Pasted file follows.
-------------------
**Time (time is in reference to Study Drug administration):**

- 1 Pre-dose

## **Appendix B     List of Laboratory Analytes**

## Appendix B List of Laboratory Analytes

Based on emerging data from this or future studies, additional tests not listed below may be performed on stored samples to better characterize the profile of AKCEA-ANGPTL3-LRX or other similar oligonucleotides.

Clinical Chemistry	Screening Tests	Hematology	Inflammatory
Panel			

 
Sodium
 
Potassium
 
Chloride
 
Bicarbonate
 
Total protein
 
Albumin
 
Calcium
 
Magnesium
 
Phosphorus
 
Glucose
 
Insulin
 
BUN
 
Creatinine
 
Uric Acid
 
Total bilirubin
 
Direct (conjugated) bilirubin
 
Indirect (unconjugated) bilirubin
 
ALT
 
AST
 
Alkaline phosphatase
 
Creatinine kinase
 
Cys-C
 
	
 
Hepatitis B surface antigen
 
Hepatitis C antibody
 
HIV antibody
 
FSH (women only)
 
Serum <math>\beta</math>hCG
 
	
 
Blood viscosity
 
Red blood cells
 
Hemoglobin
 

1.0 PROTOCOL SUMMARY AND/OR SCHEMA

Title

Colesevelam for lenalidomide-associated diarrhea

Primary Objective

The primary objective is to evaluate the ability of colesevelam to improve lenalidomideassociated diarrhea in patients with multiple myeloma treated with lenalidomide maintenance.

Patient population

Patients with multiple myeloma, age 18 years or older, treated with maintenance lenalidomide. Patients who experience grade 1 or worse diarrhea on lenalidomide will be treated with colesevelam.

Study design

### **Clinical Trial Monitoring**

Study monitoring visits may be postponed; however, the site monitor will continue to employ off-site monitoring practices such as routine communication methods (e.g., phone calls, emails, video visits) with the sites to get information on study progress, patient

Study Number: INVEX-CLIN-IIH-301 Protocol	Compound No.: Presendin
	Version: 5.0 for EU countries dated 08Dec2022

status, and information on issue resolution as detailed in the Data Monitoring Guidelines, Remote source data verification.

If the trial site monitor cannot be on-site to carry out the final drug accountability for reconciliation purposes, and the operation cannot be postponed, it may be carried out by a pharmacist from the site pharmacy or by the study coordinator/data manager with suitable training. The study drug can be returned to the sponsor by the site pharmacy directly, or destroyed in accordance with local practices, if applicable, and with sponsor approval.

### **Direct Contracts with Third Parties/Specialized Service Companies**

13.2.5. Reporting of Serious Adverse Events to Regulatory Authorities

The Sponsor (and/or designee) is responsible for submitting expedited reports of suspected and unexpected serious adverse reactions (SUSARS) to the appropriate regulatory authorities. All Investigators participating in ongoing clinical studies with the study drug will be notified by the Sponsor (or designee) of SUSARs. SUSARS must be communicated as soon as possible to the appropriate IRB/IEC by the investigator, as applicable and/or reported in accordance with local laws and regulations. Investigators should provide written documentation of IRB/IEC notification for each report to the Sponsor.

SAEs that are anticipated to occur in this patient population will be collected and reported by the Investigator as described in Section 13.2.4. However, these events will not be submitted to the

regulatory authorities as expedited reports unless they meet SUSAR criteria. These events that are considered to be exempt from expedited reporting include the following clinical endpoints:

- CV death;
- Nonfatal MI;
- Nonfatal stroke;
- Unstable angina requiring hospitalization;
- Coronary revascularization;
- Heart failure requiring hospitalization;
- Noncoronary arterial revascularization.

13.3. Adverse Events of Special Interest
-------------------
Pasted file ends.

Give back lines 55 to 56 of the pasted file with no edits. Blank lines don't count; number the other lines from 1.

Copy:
SAEs that are anticipated to occur in this patient population will be collected and reported by the Investigator as described in Section 13.2.4. However, these events will not be submitted to the

regulatory authorities as expedited reports unless they meet SUSAR criteria. These events that are considered to be exempt from expedited reporting include the following clinical endpoints: